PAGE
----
Pictures of the galaxy in question in four different wavelength bands; you can see how the galaxy is only visible in the reddest filter (rightmost). From Figure 1 in the text.

Pictures of the galaxy in question in four different wavelength bands; you can see how the galaxy is clearly only visible in the reddest filter (rightmost). From Figure 1 in the text.

The Galaxy in Question

The authors started with the data from the GOODS survey, which combines very deep observations of a single patch of the sky from some of the best telescopes in the world. From this, they could identify some Lyman-break galaxies, which they then double-checked with data from the PEARS survey, which used one of Hubble’s spectrometers (the ACS grism) to observe the same part of the sky. One of these galaxies, PEARS-N-101687, seemed to be at such a high redshift that it was just at the edge of the spectrometer’s sensitivity.

The spectrum of the galaxy, as it was seen by the ACS grism spectrometer. At the far right of the spectrum we see the light of the galaxy, which abruptly falls off to the left, indicating absorption by neutral hydrogen. From Figure 2 in the text.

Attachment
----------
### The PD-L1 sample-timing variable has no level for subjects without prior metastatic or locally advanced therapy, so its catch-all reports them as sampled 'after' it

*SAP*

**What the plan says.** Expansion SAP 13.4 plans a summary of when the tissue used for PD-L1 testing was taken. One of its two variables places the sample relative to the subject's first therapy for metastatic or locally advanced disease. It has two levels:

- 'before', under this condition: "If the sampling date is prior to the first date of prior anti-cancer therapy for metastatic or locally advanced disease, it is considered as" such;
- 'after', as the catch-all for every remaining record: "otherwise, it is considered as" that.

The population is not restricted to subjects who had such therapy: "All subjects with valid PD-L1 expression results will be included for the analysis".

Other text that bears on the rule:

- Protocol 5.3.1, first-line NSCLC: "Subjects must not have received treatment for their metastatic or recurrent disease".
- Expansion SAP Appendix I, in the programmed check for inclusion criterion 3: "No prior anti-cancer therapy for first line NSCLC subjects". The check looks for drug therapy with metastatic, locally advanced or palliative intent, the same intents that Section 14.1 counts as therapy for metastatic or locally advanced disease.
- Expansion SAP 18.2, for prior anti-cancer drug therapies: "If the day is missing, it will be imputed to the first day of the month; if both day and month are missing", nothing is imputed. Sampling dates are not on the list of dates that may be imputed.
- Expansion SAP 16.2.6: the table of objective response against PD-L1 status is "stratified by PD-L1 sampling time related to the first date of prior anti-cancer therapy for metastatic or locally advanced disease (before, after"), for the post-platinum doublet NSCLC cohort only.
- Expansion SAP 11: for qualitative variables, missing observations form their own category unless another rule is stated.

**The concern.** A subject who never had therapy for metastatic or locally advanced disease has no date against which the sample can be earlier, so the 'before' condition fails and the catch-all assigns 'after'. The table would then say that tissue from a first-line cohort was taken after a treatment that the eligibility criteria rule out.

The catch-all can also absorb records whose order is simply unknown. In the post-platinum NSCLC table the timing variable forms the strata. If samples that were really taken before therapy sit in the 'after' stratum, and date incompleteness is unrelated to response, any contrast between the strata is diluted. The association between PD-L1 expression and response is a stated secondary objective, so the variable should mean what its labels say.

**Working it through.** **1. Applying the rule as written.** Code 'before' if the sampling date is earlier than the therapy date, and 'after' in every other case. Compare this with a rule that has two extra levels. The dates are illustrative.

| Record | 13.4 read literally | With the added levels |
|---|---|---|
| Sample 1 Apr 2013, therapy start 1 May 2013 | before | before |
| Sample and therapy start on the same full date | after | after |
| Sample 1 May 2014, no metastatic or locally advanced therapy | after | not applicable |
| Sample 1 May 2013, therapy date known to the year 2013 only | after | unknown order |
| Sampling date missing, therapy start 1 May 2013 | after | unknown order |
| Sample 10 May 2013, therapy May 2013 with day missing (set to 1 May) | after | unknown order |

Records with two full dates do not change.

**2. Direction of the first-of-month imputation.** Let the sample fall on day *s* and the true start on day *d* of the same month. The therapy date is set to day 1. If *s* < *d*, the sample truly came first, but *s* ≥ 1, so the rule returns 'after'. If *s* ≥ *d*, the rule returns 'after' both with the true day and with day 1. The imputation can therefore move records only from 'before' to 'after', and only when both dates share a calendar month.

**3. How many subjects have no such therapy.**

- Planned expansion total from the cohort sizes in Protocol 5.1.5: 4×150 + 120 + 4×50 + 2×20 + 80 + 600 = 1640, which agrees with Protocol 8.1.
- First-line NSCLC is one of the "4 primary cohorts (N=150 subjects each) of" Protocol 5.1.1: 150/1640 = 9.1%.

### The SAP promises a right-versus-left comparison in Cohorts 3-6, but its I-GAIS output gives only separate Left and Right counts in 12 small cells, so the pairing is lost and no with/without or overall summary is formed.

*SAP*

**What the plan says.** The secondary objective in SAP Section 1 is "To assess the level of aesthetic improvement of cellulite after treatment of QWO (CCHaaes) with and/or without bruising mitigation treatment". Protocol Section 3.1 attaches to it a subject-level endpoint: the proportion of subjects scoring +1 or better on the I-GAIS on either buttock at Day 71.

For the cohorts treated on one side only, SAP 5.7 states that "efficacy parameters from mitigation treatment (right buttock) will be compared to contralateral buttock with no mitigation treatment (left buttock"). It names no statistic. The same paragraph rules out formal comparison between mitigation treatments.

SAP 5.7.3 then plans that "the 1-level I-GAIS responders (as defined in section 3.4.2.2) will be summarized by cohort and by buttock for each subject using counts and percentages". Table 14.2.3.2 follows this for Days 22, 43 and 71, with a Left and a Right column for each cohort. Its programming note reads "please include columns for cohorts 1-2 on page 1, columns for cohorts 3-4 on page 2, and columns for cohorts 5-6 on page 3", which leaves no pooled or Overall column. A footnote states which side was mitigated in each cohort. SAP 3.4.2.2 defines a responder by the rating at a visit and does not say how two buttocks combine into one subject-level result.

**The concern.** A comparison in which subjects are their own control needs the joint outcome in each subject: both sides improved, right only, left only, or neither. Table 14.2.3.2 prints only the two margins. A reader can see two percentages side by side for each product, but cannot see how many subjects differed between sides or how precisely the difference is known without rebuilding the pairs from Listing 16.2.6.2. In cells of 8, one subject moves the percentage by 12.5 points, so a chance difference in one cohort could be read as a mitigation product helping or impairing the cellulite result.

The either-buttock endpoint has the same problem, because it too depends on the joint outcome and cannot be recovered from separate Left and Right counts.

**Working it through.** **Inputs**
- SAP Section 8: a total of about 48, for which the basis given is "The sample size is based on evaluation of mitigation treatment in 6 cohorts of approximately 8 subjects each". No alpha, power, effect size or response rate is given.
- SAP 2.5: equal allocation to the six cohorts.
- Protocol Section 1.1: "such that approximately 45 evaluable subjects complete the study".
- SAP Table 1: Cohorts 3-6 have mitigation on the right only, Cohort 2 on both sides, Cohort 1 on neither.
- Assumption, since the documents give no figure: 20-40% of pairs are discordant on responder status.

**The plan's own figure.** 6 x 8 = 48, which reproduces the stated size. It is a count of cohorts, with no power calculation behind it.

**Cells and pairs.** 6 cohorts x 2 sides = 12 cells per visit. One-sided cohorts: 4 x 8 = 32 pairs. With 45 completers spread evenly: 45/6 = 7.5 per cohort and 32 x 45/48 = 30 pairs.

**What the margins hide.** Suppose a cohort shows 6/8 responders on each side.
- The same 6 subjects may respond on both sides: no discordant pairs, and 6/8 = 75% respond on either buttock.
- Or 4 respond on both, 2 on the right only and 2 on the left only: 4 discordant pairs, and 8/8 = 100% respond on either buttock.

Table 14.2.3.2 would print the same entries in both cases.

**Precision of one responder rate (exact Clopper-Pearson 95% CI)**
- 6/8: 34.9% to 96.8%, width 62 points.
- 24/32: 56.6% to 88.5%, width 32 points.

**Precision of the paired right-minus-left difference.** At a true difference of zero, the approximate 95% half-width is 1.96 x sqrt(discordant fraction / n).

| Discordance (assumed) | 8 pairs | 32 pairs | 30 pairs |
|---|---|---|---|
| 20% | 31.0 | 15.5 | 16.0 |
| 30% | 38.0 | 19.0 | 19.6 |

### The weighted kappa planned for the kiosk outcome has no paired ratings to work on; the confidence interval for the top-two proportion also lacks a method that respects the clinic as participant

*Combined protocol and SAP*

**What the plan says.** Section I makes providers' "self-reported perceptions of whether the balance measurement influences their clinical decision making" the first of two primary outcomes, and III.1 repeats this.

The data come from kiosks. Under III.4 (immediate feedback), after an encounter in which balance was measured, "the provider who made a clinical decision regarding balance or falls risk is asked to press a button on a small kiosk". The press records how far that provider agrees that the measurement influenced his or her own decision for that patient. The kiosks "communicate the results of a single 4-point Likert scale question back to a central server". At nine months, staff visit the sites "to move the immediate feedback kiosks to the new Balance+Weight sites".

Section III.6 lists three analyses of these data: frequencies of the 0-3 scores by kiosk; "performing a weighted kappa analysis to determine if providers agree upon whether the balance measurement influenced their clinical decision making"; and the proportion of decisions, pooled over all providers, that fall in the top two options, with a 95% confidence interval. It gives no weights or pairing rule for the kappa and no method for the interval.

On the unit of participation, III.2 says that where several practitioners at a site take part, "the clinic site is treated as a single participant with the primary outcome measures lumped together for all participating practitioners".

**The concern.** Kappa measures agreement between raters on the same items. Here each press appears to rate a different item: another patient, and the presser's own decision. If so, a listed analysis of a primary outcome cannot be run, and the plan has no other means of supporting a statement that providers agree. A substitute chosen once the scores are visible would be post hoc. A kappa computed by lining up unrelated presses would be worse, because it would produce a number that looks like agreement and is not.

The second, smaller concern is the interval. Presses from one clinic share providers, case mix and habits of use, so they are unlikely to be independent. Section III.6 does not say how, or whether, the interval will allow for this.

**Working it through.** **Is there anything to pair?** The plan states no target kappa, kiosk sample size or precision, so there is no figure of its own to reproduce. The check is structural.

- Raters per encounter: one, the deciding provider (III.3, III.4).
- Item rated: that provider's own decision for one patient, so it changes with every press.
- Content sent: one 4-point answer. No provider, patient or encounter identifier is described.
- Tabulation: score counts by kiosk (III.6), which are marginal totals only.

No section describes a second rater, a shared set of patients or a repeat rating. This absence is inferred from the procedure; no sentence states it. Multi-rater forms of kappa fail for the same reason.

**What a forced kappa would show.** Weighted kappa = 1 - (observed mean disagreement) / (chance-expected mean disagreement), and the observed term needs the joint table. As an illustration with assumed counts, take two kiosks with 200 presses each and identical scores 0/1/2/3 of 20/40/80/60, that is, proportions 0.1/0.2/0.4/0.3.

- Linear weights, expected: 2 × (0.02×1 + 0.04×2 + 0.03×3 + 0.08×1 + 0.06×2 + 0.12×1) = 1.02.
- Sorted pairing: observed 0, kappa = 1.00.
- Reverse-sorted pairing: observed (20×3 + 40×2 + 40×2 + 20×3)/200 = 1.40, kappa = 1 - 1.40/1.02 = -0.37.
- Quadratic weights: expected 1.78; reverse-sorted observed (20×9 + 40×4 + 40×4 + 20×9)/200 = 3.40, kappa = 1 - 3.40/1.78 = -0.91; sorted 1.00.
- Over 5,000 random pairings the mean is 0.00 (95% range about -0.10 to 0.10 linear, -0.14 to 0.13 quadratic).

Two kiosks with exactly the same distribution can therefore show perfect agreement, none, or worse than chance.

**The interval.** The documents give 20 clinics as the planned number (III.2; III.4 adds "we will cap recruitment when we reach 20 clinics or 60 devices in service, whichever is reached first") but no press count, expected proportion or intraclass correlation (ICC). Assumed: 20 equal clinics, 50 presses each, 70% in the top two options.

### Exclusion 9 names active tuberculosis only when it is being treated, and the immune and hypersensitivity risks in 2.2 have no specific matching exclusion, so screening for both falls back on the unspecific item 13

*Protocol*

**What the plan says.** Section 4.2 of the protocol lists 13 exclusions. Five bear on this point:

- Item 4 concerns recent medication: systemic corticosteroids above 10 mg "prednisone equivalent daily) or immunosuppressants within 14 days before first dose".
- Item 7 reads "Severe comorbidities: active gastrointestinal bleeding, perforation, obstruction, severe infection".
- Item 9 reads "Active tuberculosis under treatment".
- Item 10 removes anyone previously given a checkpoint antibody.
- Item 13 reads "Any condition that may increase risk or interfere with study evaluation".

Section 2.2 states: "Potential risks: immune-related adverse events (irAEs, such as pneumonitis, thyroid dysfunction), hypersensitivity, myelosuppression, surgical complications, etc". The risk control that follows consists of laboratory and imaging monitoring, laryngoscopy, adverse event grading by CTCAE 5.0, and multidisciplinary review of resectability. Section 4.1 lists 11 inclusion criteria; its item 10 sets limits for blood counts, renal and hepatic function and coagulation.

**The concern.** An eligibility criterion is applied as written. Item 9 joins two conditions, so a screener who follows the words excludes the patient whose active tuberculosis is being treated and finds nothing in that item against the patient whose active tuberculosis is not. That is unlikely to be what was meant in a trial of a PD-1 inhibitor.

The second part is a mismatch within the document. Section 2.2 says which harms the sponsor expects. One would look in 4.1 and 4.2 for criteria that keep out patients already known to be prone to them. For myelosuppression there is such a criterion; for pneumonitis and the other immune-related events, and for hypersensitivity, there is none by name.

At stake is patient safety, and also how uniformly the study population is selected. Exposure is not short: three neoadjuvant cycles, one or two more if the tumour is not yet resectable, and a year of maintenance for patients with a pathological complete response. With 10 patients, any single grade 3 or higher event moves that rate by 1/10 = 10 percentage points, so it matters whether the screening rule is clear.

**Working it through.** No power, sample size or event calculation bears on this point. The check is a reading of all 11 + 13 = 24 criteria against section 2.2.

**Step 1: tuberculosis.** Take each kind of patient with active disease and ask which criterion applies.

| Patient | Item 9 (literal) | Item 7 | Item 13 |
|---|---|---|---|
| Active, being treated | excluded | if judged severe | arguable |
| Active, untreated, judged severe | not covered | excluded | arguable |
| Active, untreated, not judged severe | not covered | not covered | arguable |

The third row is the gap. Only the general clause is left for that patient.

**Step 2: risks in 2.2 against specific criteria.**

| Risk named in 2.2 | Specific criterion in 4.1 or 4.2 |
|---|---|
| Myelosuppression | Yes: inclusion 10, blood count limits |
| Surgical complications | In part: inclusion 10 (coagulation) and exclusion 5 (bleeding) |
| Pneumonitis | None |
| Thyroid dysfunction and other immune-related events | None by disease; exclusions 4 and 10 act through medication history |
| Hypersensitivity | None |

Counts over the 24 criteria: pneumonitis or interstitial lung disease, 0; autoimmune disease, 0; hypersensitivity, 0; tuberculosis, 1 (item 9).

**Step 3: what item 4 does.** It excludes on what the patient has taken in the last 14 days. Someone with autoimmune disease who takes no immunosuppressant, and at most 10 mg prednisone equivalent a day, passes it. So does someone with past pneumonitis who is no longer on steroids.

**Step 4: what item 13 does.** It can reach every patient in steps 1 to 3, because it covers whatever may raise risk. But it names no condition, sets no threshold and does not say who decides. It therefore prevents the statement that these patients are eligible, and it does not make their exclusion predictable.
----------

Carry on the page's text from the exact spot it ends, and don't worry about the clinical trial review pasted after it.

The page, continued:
The spectrum of the galaxy, as it was seen by the ACS grism spectrometer. At the far right of the spectrum (the red side) we see the light of the galaxy, which abruptly falls off to the left (at bluer wavelengths), indicating absorption by neutral hydrogen. From Figure 2 in the text.

The authors then applied for time on Keck to use the DEIMOS spectrometer to follow this up. If the spectrum showed an identifiable feature, its redshift could be pinned down with certainty. The spectrum from Keck is shown here in Figure 3. The authors state that this emission line must be the Lyman-alpha line from hydrogen, which is emitted at a wavelength of 1216Å . Since we’re seeing it at a wavelength of 9210Å, however, this means the galaxy is at redshift of 6.57! (Recall that due to the expansion of the universe, redshift indicates distance, and higher redshifts, being at farther distances, are looking farther back in time.)

This is indeed right at the tail end of when we think reionization must have been completed. This isn’t the first such galaxy we’ve detected, but it’s notable for pushing the limit of ACS grism spectroscopy. Reliably identifying galaxies in the reionization epoch is extremely important for understanding the early universe, the formation of the first stars, and the growth of galaxies, but the actual spectroscopic verification of these galaxies remains difficult and time-consuming. This paper illustrates one way of getting a handle on these elusive galaxies.

The higher-resolution spectrum from Keck. From this, we can clearly see the emission line which allows us to determine the redshift of the galaxy. From Figure 3 in the text.

The higher-resolution spectrum from Keck. From this, we can clearly see an emission line which allows us to determine the redshift of the galaxy. From Figure 3 in the text.

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Ryan Foltz

I’m a second year astrophysics graduate student at the University of California, Riverside. I work with Gillian Wilson studying galaxy clusters and galaxy evolution.